The U.S. Fish and Wildlife Service (FWS) continues its push to finalize pending rules before the new administration takes office next year. Following a publication of a final rule defining “habitat” under the Endangered Species Act (ESA) earlier this week, today the agency published a final rule establishing the agency’s process for excluding certain lands from critical habitat designations.

The FWS proposed the rule in September 2020 in response to the Supreme Court’s opinion in Weyerhaeuser Co. v. U.S. FWS, 139 S.Ct. 361 (2018). In that case, which focused on the designation of critical habitat for the dusky gopher frog, the Supreme Court held that the FWS’ decision to exclude areas from critical habitat, although discretionary, is reviewable in court under the arbitrary and capricious standard.

Section 4(b)(2) of the ESA requires that when designating critical habitat, agencies take into account several considerations, including the economic impact, the impact on national security, and any other relevant impacts. The final rule, which mirrors the proposed rule, provides a non-exhaustive list of impacts that can be considered economic: the economy of a particular area, productivity, jobs, opportunity costs arising from critical habitat designation, or possible benefits and transfers, such as outdoor recreation and ecosystem services. In addition, the rule also provides a non-exhaustive list of “other relevant impacts.” They include impacts to tribes, states, and local governments, public health and safety, community interests, the environment (increased risk of wildfire, pest and invasive species management, etc.), federal lands, and conservation plans, agreements, or partnerships.

Under this ESA provision, areas may be excluded from critical habitat designation if the benefits of exclusion outweigh the benefits of inclusion for that area (as long as excluding it will not result in the extinction of the species). The final rule provides that an exclusion analysis can be conducted if requested during the public comment period on the critical habitat designation or by the agency based on the potential impacts of the designation.

Once the exclusion analysis takes place, the final rule explains how the available information will be assessed. With respect to evaluating impacts that fall within the agency’s scope of expertise, such as species biology, the FWS’ judgment will control. With respect to evaluating impacts that fall outside of the agency’s expertise, the experts’ judgment will control. While the agency declined to provide a detailed process for determining who is an expert or a list of entities with presumed expertise, the agency indicated it will use its best professional judgment to evaluate all information critically before incorporating it into any exclusion analysis.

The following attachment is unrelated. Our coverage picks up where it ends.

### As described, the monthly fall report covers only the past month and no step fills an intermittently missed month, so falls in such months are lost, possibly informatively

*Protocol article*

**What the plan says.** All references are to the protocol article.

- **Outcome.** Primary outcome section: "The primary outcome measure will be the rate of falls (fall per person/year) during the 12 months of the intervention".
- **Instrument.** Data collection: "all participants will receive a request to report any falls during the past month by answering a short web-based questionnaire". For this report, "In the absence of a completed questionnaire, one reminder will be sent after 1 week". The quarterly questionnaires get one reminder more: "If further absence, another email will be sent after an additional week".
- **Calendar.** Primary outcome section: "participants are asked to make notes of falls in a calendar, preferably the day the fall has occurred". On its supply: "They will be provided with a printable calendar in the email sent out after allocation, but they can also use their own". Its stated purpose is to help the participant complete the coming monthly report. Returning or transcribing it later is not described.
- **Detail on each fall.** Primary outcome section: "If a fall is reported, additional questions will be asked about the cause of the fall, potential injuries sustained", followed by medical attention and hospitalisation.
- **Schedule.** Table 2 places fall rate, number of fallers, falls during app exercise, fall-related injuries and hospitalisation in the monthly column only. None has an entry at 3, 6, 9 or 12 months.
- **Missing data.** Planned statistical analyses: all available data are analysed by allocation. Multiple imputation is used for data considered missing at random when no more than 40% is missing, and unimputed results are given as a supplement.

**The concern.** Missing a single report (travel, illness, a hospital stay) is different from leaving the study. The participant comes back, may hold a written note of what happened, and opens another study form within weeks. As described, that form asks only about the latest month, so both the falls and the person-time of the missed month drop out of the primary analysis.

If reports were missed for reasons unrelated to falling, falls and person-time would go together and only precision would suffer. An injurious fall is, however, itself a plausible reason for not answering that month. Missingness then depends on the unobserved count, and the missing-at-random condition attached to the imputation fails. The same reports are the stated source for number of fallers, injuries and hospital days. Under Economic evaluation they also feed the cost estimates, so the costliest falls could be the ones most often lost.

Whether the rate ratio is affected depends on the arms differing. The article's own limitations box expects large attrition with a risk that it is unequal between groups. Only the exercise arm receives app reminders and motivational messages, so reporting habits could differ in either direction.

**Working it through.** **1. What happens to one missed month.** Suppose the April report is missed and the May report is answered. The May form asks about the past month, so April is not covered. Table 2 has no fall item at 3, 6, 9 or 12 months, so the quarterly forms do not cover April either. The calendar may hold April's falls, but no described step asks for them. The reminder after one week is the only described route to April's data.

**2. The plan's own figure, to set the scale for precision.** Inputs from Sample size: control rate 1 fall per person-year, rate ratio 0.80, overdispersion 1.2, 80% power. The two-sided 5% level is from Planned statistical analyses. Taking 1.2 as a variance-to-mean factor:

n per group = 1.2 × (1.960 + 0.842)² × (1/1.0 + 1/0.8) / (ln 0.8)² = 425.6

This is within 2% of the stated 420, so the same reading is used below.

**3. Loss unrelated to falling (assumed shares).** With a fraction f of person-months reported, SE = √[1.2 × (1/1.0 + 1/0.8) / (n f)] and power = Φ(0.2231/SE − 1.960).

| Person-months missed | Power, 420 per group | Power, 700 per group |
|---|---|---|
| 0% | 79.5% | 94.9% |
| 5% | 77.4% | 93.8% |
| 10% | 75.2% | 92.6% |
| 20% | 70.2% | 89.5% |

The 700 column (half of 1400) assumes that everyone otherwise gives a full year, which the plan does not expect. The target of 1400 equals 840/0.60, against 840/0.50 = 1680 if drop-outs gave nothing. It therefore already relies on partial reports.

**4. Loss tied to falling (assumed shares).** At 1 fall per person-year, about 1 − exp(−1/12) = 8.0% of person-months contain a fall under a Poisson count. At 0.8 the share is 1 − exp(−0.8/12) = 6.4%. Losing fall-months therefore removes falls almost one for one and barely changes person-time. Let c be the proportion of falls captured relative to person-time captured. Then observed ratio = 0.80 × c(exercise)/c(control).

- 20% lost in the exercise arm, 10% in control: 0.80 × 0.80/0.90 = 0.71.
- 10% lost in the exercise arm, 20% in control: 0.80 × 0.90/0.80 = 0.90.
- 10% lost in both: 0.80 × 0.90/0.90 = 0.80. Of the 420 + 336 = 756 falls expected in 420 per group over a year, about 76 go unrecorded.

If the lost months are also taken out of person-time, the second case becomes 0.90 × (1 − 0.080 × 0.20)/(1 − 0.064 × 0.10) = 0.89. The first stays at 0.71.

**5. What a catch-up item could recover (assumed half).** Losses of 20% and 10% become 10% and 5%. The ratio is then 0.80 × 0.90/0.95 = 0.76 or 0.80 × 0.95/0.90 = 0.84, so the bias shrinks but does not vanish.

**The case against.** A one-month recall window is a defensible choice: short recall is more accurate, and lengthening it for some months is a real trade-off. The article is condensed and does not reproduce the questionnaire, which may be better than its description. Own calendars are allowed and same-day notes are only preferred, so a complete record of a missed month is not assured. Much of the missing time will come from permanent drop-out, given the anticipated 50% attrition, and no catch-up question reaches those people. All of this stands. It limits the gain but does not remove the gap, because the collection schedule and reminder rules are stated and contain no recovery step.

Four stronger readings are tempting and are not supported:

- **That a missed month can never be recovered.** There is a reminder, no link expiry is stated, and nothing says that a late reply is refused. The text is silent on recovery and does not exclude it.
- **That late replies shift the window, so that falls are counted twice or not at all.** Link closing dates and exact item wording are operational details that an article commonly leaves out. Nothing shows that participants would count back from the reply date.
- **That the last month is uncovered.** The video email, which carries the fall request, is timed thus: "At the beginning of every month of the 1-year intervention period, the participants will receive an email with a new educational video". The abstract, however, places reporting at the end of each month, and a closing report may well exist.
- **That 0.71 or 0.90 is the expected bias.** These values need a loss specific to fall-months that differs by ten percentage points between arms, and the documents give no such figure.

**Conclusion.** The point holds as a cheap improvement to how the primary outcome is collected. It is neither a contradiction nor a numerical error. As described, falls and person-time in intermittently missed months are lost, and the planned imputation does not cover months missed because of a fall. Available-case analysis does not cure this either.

In addition, the FWS reiterated its plans to exclude areas governed by Section 10 Incidental Take Permits, habitat conservation plans, or candidate conservation agreements with assurances, explaining that these tools “have been working well.” While these tools would not lead to automatic exclusion, the FWS will consider them on a case-by-case basis and anticipates consistently excluding areas subject to such agreements.

Although the final rule provides helpful guidance as to how exclusion determinations will be made, the agency retains broad discretion both in determining the weight to be given to information received and the degree of impact expected from a designation. Given the broad language in the rule and the subjective analysis it allows, both the rule and resulting exclusions from critical habitat designations are likely to be challenged. The rule becomes effective on January 19, 2021, and will only apply to the FWS’ critical habitat designations initiated after that date.